UK drivers celebrating the Queen’s Platinum Jubilee celebrations could get £2500 fine

UK drivers celebrating the Queen’s Platinum Jubilee celebrations could get £2500 fine
The Queen's Platinum Jubilee is set to take place over a special four-day bank holiday weekend from this Thursday until Sunday 5th June to celebrate monarch's coronation on the June 2nd 1952. However, decorating your car in Union Jacks could lead to a £2500 fine.

Across the country, flags, signs, bunting, and all kinds of decorations are appearing as part of the Royal celebration, but motorists who cover their vehicles in a way that can cause an accident are liable for the punishment.

The Road Vehicles Regulations Rule 30 states that drivers must have full view of the road and surrounding traffic at all times.

Should any part of your Jubilee accessories break this rule, then there are several times of fines you could receive.

If anything is blocking the front or rear view window, a driver could receive a £100 fine on the spot – which could rise to a £1000 fine and three points on your licence.

However, the punishments don’t stop there.

No matter if your bunting is blocking a window or not – if it isn’t securely placed on your vehicle, then you could break Rule 53 of the regulations.

This rule states that if anything attached to the car could Fall and strike another car, person or road user, then the driver is liable for another on the spot fine of £100 – which could increase to £2500, as well as between three points on your licence or disqualification in the most serious cases.

It is also possible that attaching any Jubilee decorations to your car could actually void your insurance.

This is because it could be viewed as a cosmetic upgrade, which insurers may view as altering your car from its original specifications.

It is advisable to speak to your car insurance provider to make sure you don’t get into any trouble this Jubilee weekend.

What other celebrations could lead to drivers receiving fines?

Although the nation is preparing for the four-day Jubilee celebration, there are other times of year where people like to decorate their cars – which could lead to similar fines.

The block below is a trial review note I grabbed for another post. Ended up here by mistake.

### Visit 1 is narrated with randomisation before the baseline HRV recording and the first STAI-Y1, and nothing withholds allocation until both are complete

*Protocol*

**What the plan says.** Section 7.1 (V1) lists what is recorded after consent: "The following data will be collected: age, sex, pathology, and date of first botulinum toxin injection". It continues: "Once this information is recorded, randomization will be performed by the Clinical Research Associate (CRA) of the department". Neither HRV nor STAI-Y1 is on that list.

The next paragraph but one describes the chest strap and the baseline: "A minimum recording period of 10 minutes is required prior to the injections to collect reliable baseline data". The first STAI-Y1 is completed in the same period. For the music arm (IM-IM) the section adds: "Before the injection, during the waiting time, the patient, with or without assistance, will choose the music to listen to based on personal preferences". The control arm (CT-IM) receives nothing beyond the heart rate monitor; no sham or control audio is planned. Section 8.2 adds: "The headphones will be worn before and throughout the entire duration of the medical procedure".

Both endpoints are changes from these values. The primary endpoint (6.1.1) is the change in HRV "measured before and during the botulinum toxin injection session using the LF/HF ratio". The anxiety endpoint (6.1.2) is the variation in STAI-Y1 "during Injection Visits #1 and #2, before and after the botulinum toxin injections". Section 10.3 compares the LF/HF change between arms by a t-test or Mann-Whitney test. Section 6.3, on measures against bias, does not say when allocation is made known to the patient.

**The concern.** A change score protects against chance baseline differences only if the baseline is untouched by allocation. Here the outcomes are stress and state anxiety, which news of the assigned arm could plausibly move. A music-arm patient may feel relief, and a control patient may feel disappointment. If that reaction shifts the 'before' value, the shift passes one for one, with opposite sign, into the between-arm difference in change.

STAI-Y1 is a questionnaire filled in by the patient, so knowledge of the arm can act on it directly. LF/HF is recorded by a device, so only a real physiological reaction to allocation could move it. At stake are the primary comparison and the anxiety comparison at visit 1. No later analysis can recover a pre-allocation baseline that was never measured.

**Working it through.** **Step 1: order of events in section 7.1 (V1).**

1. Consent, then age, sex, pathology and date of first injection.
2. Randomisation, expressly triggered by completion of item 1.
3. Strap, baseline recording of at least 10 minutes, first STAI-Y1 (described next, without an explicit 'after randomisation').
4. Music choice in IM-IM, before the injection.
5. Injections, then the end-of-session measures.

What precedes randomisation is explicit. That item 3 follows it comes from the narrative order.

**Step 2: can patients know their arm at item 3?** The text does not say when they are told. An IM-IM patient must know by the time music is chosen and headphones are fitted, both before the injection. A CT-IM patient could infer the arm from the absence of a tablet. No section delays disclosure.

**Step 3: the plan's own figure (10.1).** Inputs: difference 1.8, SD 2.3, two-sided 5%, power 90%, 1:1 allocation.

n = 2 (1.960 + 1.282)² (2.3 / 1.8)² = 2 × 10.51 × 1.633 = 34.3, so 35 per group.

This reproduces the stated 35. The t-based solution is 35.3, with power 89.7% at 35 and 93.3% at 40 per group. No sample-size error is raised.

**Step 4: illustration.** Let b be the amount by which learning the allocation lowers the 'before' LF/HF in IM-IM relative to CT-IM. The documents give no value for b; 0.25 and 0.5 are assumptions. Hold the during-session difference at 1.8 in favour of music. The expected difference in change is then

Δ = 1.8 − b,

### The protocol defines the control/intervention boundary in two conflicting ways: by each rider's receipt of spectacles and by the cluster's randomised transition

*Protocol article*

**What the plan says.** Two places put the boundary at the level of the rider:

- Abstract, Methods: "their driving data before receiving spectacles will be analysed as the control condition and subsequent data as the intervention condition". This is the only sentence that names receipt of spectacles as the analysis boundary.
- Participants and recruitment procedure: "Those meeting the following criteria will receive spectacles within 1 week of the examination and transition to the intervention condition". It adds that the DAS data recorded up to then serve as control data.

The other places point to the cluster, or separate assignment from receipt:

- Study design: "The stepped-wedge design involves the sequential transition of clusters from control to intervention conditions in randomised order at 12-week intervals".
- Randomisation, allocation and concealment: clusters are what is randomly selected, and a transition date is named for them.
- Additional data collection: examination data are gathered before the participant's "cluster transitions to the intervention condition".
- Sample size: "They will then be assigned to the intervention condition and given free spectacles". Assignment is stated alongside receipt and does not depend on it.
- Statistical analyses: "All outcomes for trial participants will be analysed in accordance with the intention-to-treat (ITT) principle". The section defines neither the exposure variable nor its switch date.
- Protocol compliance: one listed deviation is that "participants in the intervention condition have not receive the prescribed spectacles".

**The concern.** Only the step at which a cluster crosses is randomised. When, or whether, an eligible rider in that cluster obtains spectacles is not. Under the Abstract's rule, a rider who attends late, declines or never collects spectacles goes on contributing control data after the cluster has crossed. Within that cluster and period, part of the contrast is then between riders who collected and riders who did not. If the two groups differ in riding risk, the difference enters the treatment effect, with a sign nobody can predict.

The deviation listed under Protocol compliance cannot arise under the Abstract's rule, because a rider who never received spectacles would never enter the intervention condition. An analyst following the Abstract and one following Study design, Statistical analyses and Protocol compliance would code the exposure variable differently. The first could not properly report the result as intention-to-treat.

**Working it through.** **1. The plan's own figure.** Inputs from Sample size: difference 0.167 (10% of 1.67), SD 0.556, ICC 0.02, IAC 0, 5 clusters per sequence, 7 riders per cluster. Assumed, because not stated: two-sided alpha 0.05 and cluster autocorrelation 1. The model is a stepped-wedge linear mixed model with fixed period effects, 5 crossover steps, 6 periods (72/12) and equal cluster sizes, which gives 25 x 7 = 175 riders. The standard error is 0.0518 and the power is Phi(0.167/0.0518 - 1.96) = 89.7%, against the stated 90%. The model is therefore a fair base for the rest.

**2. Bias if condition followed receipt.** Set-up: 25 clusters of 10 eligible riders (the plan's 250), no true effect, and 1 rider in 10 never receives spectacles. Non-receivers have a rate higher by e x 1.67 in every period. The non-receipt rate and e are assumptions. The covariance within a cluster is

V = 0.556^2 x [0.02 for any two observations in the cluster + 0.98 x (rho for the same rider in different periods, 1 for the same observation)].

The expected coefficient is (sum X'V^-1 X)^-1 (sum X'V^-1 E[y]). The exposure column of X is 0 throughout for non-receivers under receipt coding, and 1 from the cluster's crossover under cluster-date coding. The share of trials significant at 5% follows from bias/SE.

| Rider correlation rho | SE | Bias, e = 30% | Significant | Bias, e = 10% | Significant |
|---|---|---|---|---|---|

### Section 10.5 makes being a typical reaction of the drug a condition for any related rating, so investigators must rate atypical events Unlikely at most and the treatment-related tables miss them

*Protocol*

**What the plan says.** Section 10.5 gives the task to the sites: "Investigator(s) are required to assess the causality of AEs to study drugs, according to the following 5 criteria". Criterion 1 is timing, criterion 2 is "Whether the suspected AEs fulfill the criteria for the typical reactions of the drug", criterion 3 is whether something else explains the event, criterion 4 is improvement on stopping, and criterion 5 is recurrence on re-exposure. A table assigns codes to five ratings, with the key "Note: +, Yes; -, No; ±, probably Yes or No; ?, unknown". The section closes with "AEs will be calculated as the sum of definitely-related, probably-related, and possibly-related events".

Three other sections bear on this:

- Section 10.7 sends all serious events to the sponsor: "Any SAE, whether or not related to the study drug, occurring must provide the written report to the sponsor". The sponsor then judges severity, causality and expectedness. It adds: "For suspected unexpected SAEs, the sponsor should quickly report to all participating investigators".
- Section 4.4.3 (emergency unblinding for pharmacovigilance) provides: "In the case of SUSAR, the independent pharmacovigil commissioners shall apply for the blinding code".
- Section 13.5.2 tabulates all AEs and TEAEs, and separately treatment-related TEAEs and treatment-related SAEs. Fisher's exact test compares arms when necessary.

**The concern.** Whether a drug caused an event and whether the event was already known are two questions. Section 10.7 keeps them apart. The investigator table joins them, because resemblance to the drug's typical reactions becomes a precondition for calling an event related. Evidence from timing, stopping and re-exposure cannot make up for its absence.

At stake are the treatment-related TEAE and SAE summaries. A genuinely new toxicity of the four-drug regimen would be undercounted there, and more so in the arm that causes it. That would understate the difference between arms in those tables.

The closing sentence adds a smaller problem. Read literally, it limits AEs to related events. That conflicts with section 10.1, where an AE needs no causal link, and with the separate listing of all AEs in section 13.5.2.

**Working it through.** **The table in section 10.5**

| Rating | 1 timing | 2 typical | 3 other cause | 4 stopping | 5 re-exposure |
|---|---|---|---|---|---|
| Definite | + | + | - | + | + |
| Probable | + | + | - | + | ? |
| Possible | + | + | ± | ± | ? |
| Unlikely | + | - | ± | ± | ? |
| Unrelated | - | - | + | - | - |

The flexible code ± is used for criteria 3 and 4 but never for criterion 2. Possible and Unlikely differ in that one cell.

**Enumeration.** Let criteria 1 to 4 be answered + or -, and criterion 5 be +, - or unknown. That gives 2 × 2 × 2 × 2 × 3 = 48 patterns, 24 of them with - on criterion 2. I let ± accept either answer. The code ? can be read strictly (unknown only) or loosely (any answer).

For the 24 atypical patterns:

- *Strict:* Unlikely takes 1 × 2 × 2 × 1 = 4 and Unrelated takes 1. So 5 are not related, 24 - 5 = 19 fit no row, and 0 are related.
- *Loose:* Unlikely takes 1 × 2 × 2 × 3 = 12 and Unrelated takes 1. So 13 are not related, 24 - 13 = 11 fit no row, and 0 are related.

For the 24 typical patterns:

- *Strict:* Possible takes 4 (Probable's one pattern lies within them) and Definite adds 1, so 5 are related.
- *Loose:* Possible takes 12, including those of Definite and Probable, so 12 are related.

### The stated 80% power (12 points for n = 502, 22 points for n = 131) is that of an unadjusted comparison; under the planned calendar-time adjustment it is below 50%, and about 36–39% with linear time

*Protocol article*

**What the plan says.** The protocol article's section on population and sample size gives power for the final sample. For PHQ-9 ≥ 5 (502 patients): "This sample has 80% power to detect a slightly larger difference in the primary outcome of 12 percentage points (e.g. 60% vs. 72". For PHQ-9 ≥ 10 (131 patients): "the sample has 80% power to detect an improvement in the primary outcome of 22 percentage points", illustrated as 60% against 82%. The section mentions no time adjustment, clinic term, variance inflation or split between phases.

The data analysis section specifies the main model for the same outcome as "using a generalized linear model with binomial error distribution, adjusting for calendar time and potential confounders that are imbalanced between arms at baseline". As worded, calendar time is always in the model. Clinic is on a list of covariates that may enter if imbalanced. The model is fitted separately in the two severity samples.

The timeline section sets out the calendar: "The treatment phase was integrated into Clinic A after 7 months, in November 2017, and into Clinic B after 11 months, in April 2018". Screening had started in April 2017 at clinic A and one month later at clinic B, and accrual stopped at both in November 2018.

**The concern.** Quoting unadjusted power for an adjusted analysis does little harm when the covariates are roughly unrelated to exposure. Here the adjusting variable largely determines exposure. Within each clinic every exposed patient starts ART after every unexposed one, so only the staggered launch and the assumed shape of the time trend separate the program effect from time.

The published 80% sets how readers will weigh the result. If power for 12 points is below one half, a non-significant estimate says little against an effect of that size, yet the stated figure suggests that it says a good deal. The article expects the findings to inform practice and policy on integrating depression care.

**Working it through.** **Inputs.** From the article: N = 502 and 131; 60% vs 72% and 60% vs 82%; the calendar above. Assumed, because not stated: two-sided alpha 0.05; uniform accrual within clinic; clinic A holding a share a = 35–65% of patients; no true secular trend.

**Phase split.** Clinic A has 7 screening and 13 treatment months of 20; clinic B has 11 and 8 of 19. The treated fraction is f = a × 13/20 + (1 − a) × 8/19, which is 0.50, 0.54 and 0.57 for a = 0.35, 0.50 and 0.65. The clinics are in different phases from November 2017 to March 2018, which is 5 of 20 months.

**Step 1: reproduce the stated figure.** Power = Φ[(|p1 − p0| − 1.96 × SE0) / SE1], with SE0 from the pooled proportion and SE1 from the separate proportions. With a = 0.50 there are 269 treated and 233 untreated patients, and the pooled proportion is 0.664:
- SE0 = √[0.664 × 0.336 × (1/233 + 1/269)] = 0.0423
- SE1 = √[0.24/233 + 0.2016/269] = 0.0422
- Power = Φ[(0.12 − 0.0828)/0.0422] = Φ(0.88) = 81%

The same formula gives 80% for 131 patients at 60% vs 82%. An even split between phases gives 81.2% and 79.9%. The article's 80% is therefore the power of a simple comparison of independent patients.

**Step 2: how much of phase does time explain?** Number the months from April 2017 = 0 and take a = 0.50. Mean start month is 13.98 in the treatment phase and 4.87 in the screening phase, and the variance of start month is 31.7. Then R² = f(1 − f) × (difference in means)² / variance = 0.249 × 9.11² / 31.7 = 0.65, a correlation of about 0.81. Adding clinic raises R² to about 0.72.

There are also many other ornaments and accessories that people like to put on their cars throughout the year – but beware – they can also lead to receiving fines and points on your licence.


The festive brings with it many different lights, ornaments and decorations almost everywhere you look – including on people’s vehicles.

However, having large items that can fall off or block your view can result in similar fines to those you could see during the Jubilee weekend.

The most serious of those can be with fairy lights – as not only are they distracting, but they can also block the lights and number plate of your vehicle. This can lead to further fines, points, and in serious cases – disqualification.


One of those most iconic images of a wedding is the bride and groom driving away in a fancy car with ribbons and cans tied to some strings at the rear of the vehicle.

However, should those cans come loose when out on the roads, the driver is liable for any damages.

Other accessories and modifications

Other common car accessories and modifications seen on vehicles year round can be related to performance and comfort – such as spoilers, sports seats and exhaust systems. However, some decorations are illegal and shouldn’t be fitted to your car.

Car eyelashes – also known as ‘carlashes’ – are legal if they do not block the view of the road of the driver or the lights themselves. Also, make sure they are securely fitted to the car.

Tinted windows can cause a lot of issues for drivers – both in terms of safety and in the eyes of the police.

Whether they are too dark or styled with fake snow/ice as a Christmas decoration, these tints need to let a certain amount of light (70%) in and not block the driver’s view of the road. Should you break the law, then you will be unable to use your car until it is fixed and potentially receive a court summons.

If you’ve watched enough car movies, you will have seen some tinted windows that wouldn’t be fit for our roads – and you may have also seen another fancy illegal addition to a vehicle – under-car neon lights.

It is illegal to use red, blue or green neon underglow lights – or visible through the windscreen. It is also illegal to fit any to the rear of the vehicle.

The Queen’s Jubilee

Now that you are ready to hit the hits this Jubilee, knowing your vehicle is safe and legal, we hope you have a great four-day weekend!